​Cité for Naro-Fominsk

The new neighborhood on an island in the center of Naro-Fominsk continues the ideas of developing the territory of the silk-weaving factory, around which the city actually formed. The authors skillfully mix different formats of mid-rise development and make the most of the island location, offering a variety of formats of interaction with water, available to all citizens. No wonder that the project is considered exemplary and worthy of duplication in the region. It is also an example of rare synergy between the client and the architects.

Julia Tarabarina

Written by:
Julia Tarabarina
Translated by:
Anton Mizonov

03 October 2023
Naro-Fominsk is a district center located in the southwest of Moscow region. Today, the town is predominantly a “dacha” one, although a fair share of its population commutes to Moscow for work. In addition, this town is a city of a large urban area, which begins from Aprelevka and the Central Ring Road and stretches way past Mozhaisk. This means that, being the center of a considerable territory of the Moscow region, this city will only grow and develop.
Moreover, in its central part, a project of integrated territory development is now unfolding. Both the clients – Ostrov Group – and the authors – DNK ag architects – are justly proud of it.
The process began back in 2018, when there was no concept of “integrated territory development” yet, but many people were already working on master plans for urban development, and the terms “comfortable living environment” and “transformation of industrial zones” already meant something. Then the Ostrov Group started redeveloping the silk-weaving factory, around which, in fact, Naro-Fominsk, the union of two working villages, had been formed at the end of the XIX century. The factory was abandoned, and the project of its revitalization, now largely completed, was entrusted to the Dutch bureau Mei architects and planners.

Igor Shapovalov, leader of Ostrov Group

We have been working in Naro-Fominsk for a long time, striving to handle this city, especially its center, carefully and attentively. In 2012, we accepted the proposal of the city’s mayor and, together with architect Ilya Zalivukhin, developed a master plan for the development of Naro-Fominsk. We engaged in sociology and big data. I must say that I was already very passionate about modern urban trends back then – concepts like the 15-minute city and a comfortable urban environment.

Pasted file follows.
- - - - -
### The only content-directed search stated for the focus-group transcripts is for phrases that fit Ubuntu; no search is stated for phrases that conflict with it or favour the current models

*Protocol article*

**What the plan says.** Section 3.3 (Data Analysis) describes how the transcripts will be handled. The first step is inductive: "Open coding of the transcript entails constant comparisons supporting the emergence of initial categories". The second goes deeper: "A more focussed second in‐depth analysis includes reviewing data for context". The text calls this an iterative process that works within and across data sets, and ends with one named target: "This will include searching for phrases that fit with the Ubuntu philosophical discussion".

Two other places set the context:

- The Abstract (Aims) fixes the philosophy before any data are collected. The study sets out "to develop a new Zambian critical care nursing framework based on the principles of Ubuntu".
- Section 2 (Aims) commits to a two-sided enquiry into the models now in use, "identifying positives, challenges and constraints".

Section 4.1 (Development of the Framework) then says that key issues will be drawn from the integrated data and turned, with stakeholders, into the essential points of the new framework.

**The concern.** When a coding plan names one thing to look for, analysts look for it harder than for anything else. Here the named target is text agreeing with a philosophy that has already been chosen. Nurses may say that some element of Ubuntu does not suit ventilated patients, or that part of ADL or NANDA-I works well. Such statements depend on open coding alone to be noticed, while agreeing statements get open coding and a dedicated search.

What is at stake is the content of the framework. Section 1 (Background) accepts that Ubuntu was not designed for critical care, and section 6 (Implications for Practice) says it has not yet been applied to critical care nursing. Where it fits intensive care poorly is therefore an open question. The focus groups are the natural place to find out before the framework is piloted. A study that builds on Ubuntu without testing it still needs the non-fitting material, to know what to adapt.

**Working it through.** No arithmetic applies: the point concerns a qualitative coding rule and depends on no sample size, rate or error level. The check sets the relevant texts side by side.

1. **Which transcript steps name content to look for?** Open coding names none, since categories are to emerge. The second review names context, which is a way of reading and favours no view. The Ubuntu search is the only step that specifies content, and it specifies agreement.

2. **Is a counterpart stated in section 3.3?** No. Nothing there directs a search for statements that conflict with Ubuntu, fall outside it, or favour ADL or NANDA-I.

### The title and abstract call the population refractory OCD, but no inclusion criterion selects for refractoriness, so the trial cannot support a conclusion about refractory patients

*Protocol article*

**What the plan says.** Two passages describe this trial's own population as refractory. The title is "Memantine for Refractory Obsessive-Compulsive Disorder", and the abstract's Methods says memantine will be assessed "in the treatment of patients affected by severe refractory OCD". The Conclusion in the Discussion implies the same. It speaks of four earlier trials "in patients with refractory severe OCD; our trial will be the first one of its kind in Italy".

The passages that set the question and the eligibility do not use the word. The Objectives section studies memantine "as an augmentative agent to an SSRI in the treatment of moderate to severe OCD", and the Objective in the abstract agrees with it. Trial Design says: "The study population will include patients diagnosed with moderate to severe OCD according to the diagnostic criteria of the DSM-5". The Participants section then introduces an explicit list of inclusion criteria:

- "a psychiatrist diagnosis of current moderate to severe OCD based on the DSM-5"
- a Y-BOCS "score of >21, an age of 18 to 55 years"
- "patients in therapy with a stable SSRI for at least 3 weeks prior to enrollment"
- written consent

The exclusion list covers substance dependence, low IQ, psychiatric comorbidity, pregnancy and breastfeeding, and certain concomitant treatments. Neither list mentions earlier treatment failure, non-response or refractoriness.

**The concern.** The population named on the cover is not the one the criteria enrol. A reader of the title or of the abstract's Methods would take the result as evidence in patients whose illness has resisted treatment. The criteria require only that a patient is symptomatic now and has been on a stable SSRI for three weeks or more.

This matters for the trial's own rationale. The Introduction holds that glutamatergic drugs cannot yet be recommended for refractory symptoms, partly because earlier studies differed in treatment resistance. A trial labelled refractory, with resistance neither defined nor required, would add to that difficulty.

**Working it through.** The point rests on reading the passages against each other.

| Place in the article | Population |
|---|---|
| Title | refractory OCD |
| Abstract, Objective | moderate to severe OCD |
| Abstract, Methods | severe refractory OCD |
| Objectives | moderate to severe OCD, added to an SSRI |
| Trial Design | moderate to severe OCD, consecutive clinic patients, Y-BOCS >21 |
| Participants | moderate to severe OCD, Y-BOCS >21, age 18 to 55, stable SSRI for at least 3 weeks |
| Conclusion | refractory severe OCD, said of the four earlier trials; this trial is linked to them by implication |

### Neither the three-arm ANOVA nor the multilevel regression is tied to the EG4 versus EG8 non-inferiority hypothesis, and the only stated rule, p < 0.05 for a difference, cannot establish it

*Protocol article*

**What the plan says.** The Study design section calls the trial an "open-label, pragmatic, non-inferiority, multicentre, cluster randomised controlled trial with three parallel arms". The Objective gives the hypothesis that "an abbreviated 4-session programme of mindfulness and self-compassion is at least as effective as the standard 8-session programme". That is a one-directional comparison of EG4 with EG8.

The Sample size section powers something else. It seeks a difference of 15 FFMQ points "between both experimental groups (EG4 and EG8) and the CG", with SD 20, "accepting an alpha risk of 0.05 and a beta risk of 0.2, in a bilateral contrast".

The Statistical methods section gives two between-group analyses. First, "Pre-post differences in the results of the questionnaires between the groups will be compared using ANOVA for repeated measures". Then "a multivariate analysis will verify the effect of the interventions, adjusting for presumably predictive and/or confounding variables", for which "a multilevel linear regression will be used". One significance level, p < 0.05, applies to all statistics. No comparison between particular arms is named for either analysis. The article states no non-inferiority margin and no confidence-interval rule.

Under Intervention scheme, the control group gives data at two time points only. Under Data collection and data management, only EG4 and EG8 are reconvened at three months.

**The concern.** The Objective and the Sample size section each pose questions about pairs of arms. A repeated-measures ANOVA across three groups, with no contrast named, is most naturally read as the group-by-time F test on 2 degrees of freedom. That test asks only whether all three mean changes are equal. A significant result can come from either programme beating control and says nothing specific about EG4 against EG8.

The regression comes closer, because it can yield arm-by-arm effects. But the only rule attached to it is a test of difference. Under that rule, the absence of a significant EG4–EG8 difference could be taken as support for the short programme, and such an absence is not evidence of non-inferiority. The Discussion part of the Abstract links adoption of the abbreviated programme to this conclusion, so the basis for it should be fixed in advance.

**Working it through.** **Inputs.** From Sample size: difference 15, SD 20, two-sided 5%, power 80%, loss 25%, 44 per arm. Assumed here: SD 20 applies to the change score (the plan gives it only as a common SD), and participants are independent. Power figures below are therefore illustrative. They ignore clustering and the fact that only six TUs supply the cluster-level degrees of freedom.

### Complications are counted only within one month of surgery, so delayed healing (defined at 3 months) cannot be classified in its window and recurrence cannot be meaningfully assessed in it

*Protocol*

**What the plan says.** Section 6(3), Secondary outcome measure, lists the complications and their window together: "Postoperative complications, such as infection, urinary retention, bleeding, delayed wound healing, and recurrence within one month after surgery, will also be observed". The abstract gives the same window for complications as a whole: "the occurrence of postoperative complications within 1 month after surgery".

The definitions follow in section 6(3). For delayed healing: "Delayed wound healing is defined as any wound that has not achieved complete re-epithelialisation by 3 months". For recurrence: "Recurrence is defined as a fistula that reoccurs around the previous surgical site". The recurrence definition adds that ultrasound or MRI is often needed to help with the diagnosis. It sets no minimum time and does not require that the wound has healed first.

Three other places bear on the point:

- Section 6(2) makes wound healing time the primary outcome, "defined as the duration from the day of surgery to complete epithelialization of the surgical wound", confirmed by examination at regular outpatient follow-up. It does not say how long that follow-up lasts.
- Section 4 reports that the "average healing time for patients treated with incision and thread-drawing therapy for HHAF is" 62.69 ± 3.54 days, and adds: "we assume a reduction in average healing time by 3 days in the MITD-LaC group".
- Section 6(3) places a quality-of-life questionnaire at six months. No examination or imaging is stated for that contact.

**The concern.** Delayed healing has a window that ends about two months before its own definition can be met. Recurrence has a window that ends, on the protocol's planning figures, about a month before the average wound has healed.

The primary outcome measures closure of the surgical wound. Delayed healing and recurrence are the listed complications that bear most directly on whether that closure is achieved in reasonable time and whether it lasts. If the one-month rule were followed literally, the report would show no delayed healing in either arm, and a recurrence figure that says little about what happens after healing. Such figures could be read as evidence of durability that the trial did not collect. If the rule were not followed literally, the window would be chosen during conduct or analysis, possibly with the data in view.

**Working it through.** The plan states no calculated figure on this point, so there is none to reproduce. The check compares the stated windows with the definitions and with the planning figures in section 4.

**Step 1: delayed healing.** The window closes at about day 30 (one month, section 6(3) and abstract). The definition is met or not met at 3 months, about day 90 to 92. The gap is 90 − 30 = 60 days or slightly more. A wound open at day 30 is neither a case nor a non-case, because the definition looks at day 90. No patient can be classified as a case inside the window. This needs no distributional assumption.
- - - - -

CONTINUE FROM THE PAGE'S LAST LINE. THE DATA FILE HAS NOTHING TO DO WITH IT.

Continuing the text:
The territory of the factory and the island is crucial for the city; it is located right in the center but it had long divided it. We started working with the abandoned industrial zone and gradually returned it to the city. For several years now, we have been systematically restoring and preserving historical buildings, “uncovering” them; they are interesting and beautiful, they are the history of the place, what makes the city unique.
One of our goals is for the factory not to divide but to unite the city. We have already opened public spaces on the right bank of the river, but there is still much to do, including a new thoroughfare. Another task is to make the city multifunctional and comfortable, convenient, diverse both in height and character of spaces. The third important thing is to reveal the river to the city. None of the townspeople had seen the river. We literally removed tons of garbage, worked to remove some discharges, including unauthorized ones, and restored the river’s ecology. A boating station is already in operation, and plans include docks, light watercraft, and the opportunity for city residents to fully utilize the river. So, I would say we are pioneers in many aspects in the Moscow region; we are being held up as an example. I’m pleased that the Chief Architect of the Moscow Region, Alexandra Kuzmina, actively supports our initiatives, and we discuss all projects with her.

City on an Island. Urban planning analysis of the territory
Copyright: © DNK ag

  • zooming
    Realized improvement of the left bank of the Nara River from the factory side
    Copyright: Provided by Ostrov Group
  • zooming
    Revitalization of silk weaving factory buildings in Naro-Fominsk